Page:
N2 - Cellular responsiveness to many neuromodulators is controlled by endocytosis of the transmembrane receptors that transduce their effects. Endocytic membrane trafficking of particular neuromodulator receptors exhibits remarkable diversity and specificity, determined largely by molecular sorting operations that guide receptors at trafficking branchpoints after endocytosis. In this Review, we discuss recent progress in elucidating mechanisms mediating the molecular sorting of neuromodulator receptors in the endocytic pathway. There is emerging evidence that endocytic trafficking of neuromodulator receptors, in addition to influencing longer-term cellular responsiveness under conditions of prolonged or repeated activation, may also affect the acute response. Physiological and pathological consequences of defined receptor trafficking events are only now being elucidated, but it is already apparent that endocytosis of neuromodulator receptors has a significant impact on the actions of therapeutic drugs. The present data also suggest, conversely, that mechanisms of receptor endocytosis and molecular sorting may themselves represent promising targets for therapeutic manipulation.

AB - Cellular responsiveness to many neuromodulators is controlled by endocytosis of the transmembrane receptors that transduce their effects. Endocytic membrane trafficking of particular neuromodulator receptors exhibits remarkable diversity and specificity, determined largely by molecular sorting operations that guide receptors at trafficking branchpoints after endocytosis. In this Review, we discuss recent progress in elucidating mechanisms mediating the molecular sorting of neuromodulator receptors in the endocytic pathway. There is emerging evidence that endocytic trafficking of neuromodulator receptors, in addition to influencing longer-term cellular responsiveness under conditions of prolonged or repeated activation, may also affect the acute response. Physiological and pathological consequences of defined receptor trafficking events are only now being elucidated, but it is already apparent that endocytosis of neuromodulator receptors has a significant impact on the actions of therapeutic drugs. The present data also suggest, conversely, that mechanisms of receptor endocytosis and molecular sorting may themselves represent promising targets for therapeutic manipulation.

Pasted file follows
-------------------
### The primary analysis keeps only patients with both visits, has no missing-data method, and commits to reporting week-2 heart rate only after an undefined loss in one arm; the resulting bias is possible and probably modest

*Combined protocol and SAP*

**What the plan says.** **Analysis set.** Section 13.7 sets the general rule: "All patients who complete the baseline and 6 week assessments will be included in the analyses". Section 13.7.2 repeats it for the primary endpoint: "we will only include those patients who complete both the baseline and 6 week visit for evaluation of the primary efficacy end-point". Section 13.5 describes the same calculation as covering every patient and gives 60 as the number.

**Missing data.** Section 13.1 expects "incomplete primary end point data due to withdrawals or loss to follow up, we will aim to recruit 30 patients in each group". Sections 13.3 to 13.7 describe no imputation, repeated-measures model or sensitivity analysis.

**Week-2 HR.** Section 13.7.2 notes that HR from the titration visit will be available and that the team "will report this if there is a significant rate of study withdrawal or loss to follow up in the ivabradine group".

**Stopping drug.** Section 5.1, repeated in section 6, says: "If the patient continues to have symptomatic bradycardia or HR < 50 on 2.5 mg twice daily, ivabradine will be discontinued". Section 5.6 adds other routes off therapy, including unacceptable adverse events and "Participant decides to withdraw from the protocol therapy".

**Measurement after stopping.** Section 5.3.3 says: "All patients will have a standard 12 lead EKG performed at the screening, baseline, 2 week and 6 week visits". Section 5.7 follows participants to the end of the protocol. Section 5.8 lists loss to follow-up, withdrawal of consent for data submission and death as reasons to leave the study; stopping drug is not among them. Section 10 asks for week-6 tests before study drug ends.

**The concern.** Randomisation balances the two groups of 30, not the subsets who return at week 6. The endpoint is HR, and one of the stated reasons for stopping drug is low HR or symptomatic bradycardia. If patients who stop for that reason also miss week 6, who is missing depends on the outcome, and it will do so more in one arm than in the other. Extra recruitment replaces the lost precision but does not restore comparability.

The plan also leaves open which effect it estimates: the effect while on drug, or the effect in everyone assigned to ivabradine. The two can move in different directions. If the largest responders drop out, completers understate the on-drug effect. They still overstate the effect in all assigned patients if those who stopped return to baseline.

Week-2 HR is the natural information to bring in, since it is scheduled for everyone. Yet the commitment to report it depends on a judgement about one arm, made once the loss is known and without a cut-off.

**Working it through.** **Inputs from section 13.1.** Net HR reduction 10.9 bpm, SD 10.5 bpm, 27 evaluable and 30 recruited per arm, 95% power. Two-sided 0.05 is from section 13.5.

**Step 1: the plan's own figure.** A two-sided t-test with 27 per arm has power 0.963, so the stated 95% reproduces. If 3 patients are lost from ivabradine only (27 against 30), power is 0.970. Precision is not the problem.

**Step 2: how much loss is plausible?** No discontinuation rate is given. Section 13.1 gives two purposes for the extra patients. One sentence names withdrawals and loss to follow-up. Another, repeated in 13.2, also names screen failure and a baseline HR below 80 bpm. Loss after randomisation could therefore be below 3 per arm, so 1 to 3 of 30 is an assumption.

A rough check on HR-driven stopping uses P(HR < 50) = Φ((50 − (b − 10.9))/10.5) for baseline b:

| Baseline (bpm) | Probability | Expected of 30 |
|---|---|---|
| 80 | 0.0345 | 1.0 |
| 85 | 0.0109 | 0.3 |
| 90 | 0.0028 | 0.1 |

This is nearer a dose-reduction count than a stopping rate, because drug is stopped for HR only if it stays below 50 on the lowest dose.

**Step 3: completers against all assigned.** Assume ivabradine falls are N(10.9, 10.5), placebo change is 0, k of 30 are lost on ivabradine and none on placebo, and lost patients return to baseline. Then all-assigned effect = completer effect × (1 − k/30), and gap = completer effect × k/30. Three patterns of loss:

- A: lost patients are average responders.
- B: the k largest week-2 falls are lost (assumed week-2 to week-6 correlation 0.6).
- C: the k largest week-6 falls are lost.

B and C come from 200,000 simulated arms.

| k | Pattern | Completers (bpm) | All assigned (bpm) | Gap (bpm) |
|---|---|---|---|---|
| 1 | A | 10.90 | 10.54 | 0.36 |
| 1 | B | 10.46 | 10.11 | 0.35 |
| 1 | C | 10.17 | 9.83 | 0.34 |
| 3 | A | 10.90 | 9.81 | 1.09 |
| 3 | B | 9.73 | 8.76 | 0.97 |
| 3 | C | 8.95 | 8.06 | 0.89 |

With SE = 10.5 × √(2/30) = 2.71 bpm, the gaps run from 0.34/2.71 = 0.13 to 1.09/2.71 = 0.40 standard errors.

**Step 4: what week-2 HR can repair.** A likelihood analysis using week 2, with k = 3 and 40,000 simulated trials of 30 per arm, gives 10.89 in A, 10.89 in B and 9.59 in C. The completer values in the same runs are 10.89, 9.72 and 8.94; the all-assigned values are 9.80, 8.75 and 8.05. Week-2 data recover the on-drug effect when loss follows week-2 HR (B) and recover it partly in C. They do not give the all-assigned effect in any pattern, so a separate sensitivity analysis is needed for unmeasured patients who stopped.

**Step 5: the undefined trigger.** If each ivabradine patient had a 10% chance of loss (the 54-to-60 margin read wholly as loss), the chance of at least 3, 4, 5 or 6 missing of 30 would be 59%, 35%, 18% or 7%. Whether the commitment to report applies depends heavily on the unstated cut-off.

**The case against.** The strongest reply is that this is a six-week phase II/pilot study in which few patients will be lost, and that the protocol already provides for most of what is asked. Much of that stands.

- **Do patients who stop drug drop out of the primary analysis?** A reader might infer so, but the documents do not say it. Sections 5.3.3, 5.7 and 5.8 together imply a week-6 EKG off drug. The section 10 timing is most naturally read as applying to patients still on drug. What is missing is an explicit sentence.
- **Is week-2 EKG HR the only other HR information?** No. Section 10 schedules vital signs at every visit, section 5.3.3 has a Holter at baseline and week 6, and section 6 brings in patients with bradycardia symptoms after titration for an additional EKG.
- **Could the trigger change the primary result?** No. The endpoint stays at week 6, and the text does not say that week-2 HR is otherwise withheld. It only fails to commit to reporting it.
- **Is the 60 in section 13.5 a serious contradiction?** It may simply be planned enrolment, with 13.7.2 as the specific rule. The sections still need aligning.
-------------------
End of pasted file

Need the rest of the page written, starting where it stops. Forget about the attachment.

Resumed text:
UR - http://www.scopus.com/inward/record.url?scp=84867135368&partnerID=8YFLogxK

UR - http://www.scopus.com/inward/citedby.url?scp=84867135368&partnerID=8YFLogxK

U2 - 10.1016/j.neuron.2012.09.022

DO - 10.1016/j.neuron.2012.09.022

M3 - Article

C2 - 23040804

AN - SCOPUS:84867135368

VL - 76

SP - 22

EP - 32

JO - Neuron

JF - Neuron

SN - 0896-6273

IS - 1

ER -